Possibly my favourite meal in Bali was on the stretch of amazing seafood warung in Jimbaran. These are a row of casual restaurants running right along the edge of the beach with tables and chairs set out on the beach right upto the edge of the water. It’s the sort of place that really makes you appreciate that you are in a magical holiday destination. All the tables are lit by candlelight and you can hear the waves crashing in, perfect for a romantic meal or just to escape from any thoughts of life back home.
We went to Mega Teba Cafe as it was recommended. However, beware of taxi drivers working on commission, as ours innocently misheard where we had asked to go and dropped us off somewhere completely different. When we realised and asked to be taken to Mega Teba Cafe, he and a member of staff did their best to try to dissuade us before the taxi driver was finally given the nod that we could leave!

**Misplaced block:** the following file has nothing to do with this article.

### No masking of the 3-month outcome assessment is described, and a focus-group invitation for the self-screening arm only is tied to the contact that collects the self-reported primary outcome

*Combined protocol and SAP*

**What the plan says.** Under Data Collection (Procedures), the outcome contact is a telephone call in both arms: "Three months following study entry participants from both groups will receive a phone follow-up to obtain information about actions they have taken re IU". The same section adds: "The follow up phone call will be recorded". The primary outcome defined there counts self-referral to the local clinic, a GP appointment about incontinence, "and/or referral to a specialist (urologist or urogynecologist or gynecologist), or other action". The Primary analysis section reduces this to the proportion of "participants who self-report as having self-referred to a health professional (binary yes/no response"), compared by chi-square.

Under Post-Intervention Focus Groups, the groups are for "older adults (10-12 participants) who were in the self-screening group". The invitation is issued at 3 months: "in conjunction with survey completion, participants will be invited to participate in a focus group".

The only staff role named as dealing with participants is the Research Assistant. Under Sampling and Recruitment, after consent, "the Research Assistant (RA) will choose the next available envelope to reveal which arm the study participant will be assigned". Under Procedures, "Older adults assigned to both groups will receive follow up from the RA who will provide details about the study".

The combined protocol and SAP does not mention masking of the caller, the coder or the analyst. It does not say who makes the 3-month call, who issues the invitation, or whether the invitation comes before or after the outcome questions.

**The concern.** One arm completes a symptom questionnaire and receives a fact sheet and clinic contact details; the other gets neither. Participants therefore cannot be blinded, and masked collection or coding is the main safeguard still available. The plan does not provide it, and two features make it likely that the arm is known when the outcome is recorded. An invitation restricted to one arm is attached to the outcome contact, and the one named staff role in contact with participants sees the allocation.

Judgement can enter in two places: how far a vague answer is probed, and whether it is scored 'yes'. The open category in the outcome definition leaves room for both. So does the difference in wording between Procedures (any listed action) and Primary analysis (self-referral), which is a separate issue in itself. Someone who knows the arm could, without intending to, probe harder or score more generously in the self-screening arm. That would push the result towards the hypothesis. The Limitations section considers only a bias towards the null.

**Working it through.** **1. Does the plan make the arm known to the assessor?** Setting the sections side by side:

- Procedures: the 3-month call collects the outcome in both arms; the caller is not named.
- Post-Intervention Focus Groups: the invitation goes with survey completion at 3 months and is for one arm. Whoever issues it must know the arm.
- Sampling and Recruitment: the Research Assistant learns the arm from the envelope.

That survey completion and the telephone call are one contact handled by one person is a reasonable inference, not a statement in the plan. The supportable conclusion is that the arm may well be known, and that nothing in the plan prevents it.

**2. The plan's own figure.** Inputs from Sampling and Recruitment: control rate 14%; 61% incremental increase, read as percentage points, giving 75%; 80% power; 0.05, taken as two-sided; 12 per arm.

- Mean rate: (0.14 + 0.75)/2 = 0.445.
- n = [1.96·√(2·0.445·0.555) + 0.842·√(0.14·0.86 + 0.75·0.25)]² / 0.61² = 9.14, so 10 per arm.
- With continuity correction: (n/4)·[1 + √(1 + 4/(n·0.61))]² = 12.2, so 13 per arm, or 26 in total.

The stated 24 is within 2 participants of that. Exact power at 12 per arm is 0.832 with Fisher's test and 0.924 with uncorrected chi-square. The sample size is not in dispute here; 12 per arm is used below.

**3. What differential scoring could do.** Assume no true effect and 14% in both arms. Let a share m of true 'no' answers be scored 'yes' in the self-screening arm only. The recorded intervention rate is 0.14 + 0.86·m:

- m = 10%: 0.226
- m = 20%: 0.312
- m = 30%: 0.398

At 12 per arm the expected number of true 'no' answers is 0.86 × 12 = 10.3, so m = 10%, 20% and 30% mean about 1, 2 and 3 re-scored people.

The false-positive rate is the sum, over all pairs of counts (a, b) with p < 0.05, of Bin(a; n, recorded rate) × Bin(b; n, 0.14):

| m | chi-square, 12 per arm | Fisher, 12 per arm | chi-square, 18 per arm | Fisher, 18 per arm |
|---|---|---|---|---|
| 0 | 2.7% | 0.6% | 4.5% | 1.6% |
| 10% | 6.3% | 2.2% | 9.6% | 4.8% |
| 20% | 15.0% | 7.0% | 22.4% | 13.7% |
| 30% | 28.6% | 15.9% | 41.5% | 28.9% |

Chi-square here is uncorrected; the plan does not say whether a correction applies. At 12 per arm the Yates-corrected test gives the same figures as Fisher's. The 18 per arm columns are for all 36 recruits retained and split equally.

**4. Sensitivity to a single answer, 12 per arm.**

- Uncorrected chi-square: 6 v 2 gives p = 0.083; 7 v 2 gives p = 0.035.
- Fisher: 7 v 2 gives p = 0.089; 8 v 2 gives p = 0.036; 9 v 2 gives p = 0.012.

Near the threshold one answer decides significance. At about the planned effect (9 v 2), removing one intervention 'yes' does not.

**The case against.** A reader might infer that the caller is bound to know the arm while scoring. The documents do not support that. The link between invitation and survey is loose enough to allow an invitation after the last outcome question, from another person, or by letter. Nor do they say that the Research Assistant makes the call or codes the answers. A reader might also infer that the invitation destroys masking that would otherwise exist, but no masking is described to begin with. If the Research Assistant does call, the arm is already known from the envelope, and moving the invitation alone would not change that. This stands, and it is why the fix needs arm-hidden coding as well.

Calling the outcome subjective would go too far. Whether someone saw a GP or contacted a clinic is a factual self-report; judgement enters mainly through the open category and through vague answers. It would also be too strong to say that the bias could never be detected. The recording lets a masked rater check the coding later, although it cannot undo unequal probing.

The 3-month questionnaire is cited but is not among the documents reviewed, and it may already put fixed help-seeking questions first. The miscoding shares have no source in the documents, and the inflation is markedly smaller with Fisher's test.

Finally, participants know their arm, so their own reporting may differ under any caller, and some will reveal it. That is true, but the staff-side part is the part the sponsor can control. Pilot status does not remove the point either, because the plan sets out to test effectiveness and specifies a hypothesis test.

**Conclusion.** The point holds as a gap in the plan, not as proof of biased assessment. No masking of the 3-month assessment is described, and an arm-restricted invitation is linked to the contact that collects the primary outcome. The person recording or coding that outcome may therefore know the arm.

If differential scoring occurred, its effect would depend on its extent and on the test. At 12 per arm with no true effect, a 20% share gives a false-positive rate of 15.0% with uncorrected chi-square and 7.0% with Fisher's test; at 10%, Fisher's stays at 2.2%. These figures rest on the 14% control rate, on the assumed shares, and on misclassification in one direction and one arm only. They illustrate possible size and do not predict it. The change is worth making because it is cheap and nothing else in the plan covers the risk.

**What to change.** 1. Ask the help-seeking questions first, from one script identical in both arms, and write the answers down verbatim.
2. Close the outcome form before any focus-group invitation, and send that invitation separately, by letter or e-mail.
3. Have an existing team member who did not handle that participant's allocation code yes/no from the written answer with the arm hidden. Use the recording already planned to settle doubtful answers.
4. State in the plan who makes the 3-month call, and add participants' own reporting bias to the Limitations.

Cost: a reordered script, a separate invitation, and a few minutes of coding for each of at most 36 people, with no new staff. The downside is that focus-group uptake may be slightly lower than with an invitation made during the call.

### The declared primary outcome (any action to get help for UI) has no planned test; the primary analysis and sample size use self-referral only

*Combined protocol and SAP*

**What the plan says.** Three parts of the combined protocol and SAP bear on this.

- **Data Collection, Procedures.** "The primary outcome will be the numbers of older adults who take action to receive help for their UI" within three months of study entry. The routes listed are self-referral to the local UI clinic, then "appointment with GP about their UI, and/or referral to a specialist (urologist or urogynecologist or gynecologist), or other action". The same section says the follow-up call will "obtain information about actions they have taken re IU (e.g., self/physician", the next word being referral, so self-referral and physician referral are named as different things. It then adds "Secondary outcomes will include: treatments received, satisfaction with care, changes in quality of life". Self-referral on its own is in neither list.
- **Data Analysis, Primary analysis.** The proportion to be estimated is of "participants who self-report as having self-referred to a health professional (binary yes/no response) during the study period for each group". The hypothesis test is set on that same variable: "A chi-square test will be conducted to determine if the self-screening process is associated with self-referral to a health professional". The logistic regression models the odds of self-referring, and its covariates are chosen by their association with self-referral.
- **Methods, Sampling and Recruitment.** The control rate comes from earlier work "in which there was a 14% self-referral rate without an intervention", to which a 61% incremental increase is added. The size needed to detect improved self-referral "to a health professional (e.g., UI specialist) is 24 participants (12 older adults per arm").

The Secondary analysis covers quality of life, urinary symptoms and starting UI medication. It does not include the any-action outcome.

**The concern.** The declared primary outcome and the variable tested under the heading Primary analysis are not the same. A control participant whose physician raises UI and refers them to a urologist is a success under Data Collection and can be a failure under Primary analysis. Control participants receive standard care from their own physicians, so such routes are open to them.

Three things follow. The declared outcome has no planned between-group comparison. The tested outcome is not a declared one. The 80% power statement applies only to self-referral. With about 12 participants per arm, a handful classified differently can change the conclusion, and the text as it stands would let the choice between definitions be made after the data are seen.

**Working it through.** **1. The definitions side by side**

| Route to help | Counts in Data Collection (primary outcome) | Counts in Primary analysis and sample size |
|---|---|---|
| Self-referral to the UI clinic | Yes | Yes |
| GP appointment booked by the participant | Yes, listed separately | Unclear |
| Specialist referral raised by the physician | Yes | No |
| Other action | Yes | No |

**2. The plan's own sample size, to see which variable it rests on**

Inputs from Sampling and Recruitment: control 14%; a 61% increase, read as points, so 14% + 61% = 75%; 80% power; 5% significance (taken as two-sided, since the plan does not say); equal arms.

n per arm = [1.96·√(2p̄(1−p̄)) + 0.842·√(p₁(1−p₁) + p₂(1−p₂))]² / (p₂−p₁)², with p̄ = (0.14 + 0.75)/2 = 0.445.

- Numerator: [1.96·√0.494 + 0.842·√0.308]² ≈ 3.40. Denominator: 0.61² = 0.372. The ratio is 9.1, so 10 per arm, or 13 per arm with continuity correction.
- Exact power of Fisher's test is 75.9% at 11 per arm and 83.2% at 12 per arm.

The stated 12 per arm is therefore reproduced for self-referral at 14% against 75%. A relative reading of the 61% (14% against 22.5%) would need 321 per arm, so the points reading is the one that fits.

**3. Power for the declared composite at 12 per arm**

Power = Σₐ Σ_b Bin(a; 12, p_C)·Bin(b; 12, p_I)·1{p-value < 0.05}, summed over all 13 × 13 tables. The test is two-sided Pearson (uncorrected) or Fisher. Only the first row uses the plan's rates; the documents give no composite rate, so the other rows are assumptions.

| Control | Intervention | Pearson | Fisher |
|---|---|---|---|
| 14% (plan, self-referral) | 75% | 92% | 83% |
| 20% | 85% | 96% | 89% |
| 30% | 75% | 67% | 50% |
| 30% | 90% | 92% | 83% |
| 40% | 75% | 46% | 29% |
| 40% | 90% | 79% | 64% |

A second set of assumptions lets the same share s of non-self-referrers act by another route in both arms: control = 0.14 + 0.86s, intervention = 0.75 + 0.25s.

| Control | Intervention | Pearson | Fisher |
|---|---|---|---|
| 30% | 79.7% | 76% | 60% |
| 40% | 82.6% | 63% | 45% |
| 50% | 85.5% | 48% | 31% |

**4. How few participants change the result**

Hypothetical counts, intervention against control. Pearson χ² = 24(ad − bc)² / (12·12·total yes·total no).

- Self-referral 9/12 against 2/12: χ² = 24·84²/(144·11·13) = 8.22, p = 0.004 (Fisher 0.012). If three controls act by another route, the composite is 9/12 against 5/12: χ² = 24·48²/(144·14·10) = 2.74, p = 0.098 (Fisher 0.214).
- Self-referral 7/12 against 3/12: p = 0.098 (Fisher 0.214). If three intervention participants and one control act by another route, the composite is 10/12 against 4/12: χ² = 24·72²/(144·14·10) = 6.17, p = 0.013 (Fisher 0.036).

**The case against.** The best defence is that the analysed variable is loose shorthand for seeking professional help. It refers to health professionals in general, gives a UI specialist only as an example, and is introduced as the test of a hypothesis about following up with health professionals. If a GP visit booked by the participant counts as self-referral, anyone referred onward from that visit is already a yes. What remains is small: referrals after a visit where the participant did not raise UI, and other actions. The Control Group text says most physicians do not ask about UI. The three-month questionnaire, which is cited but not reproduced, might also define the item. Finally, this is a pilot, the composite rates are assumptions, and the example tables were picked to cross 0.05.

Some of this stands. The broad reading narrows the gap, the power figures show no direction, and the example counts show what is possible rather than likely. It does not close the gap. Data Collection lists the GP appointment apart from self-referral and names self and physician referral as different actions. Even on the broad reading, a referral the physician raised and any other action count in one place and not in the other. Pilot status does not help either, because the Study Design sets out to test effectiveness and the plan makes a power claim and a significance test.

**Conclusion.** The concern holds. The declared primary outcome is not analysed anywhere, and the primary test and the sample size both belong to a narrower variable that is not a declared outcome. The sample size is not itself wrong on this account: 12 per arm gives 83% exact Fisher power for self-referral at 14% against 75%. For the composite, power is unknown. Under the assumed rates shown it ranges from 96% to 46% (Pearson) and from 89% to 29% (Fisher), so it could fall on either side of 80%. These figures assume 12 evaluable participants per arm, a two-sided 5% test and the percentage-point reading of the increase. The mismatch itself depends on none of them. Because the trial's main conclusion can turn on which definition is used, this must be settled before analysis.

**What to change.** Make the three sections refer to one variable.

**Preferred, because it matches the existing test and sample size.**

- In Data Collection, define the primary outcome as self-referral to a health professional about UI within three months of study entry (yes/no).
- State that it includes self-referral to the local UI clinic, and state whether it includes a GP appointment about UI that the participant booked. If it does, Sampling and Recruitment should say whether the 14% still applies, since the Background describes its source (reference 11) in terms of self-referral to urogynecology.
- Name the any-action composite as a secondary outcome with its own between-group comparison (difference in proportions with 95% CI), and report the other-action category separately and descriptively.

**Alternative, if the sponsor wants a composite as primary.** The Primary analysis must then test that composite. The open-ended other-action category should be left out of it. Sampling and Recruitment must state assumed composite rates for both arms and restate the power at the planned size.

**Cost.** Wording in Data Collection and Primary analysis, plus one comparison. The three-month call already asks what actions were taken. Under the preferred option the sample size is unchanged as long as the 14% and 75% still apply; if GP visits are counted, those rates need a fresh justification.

All of the warung work on a similar principle. They serve barbecued seafood which is kept on display in the open air kitchen at the back of the warung. Customers then go to the kitchen to select their seafood and the price is usually by weight. The food is then cooked on a great big barbecue.
We went for a platter so we could try a bit of everything. It included lobster, prawns, squid, scallops and a whole snapper which was all coated in a delicious smoky and sweet Balinese glaze. It was served with rice and spinach and was followed by a simple fruit platter. The whole thing was moreish and delicious, a definite 9/10.
With two large Bintang and a bottle of water it came to around £18.
My advice would be not to hold back on the order, the food was so tasty that I wished we had ordered more. Alternatively, for those who were still peckish and fancied something different there was a man cooking and selling corn on the cob on the edge of the water.
I would also recommend going down to the fish market on Jimbaran beach early in the morning to see the fishermen at work. You can watch the fish arrive in on the fishing boats and be carried to be weighed. Some go into the undercover market, selling to local hotels and restaurants and the others are sold to locals on the beach.